MFW I, 231 A.3d at 55-56 (footnote omitted). Accordingly, this Court declared: "As the Court finds the language of the statutes unambiguous, it affords no deference to [the] PLCB's proffered construction. Seeton v. Pa. Game Comm'n, 937 A.2d 1028, 1037 (Pa. 2007) ('While an agency's interpretation of an ambiguous statute it is charged with enforcing is entitled to deference, courts' deference never comes into play when the statute is clear.')." MFW I, 231 A.3d at 57 n.12.

Specifically relative to Mandamus, this Court ruled:

[A]ll of the elements for issuance of a writ of mandamus are present. Mandamus is appropriate where, as is the case here, an agency is operating under a "mistaken view of the law that it has discretion to act when it actually does not." Weaver v. Pa. Bd. of Prob. [&] Parole, 688 A.2d 766, 776 (Pa. Cmwlth. 1997) (en banc) (citing C[n]ty. of Allegheny v. [Commonwealth], 490 A.2d 402 (Pa. 1985)); see also A.S. v. Pa. State Police, 143 A.3d 896 (Pa. 2016) (affirming award of mandamus based on judicial construction of ambiguous statute). Section 305(a) of the Liquor Code, properly construed, imposes a mandatory duty on [the] PLCB to accept and process [SOs] for direct shipment to customers. It further imposes a mandatory duty on [the] PLCB to implement a procedure for doing so. [The] PLCB has yet to comply with these mandatory duties, depriving licensed vendors, licensed importers, and customers of their statutory right to direct shipment of [SOs] permitted under Section 305(a) of the Liquor Code.

MFW I, 231 A.3d at 57.

This Court further declared:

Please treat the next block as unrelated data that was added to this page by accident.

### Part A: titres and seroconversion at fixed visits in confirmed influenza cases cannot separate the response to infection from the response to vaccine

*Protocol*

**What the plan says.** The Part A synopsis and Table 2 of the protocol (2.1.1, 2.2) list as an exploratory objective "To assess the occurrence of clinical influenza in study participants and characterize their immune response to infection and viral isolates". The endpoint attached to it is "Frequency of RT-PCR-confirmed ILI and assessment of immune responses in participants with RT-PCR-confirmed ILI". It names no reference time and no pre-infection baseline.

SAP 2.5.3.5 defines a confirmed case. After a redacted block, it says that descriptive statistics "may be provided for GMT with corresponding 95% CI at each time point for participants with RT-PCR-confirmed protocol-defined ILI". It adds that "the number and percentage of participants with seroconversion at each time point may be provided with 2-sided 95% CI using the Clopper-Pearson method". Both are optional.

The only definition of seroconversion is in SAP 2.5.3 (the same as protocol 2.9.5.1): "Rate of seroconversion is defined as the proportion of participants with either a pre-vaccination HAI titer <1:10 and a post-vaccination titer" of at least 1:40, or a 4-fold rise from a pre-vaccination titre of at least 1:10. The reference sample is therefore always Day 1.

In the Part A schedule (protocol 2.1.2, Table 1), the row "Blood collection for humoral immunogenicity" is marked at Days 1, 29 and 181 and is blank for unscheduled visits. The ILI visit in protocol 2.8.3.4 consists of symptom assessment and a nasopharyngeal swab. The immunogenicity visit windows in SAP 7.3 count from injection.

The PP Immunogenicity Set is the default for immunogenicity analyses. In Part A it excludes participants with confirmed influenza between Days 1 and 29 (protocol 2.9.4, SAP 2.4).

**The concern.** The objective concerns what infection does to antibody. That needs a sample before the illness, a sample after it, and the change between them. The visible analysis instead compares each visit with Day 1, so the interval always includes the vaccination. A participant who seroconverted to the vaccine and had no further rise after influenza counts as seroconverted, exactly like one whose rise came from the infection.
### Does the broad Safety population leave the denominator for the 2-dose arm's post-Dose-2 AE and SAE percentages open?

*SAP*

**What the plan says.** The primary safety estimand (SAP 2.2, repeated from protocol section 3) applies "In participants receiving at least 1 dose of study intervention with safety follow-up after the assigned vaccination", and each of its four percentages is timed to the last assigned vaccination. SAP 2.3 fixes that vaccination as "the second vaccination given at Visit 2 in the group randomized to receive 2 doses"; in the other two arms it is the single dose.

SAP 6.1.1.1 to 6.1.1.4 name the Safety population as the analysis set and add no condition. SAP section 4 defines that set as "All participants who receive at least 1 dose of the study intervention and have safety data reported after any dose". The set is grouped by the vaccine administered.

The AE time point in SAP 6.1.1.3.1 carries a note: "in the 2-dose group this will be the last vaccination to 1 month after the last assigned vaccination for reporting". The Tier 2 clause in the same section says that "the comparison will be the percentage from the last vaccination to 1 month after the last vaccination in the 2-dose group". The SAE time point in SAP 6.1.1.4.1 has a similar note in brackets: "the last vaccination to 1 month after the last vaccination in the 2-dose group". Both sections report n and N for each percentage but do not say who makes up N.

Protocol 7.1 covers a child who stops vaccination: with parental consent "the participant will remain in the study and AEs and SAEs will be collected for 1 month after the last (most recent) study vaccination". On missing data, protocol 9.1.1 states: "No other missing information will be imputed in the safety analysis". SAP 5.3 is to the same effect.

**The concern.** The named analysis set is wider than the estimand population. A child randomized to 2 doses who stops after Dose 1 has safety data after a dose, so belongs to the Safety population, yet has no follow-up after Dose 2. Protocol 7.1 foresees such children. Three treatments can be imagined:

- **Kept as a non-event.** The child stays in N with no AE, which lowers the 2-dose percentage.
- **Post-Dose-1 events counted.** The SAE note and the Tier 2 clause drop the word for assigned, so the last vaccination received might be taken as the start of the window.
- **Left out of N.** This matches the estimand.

[T]he Court recognizes that the time established by the General Assembly for [the] PLCB to implement a direct shipment [SO] process has long passed. Nonetheless, based on the credible evidence adduced during the hearing, the Court is satisfied that implementing a new process for the direct shipment of [SOs] authorized by Act 39 is neither as simple as Petitioners suggest nor as complicated (or expensive) as [the] PLCB would have the Court believe. [The] PLCB must be afforded a reasonable amount of time to implement thoughtfully a process, perhaps even an interim one as Petitioners' counsel suggested during the hearing, to provide licensed vendors, licensed importers, and customers a[n] [SO] direct shipment alternative. The Court is confident that [the] PLCB has the resources and ingenuity to do so without unreasonable delay.
In not setting a deadline for [the] PLCB to act, the Court's restraint is also based in part on [the] PLCB's recent decision to re-open [SO] pick[-]up at designated PLCB facilities, which [the] PLCB suspended when it closed all PLCB [S]tores in response to the COVID-19 pandemic and executive action by [Governor Wolf]. The absence of a direct shipment option for [SOs], coupled with the closure of all PLCB [S]tores, had an obvious impact on Petitioners - which, through their unrebutted testimony at the hearing, established that their businesses rely on the sale, purchase, and delivery of [SO] wines in Pennsylvania. The fact that Petitioners now have some way of selling, ordering, processing, and fulfilling [SOs] through [the] PLCB, though not all of what Act 39 promised, is an improvement over the recent circumstances that prompted them to initiate this lawsuit.
For these reasons, the Court will not, at this time, endeavor to set a date by which time [the] PLCB must comply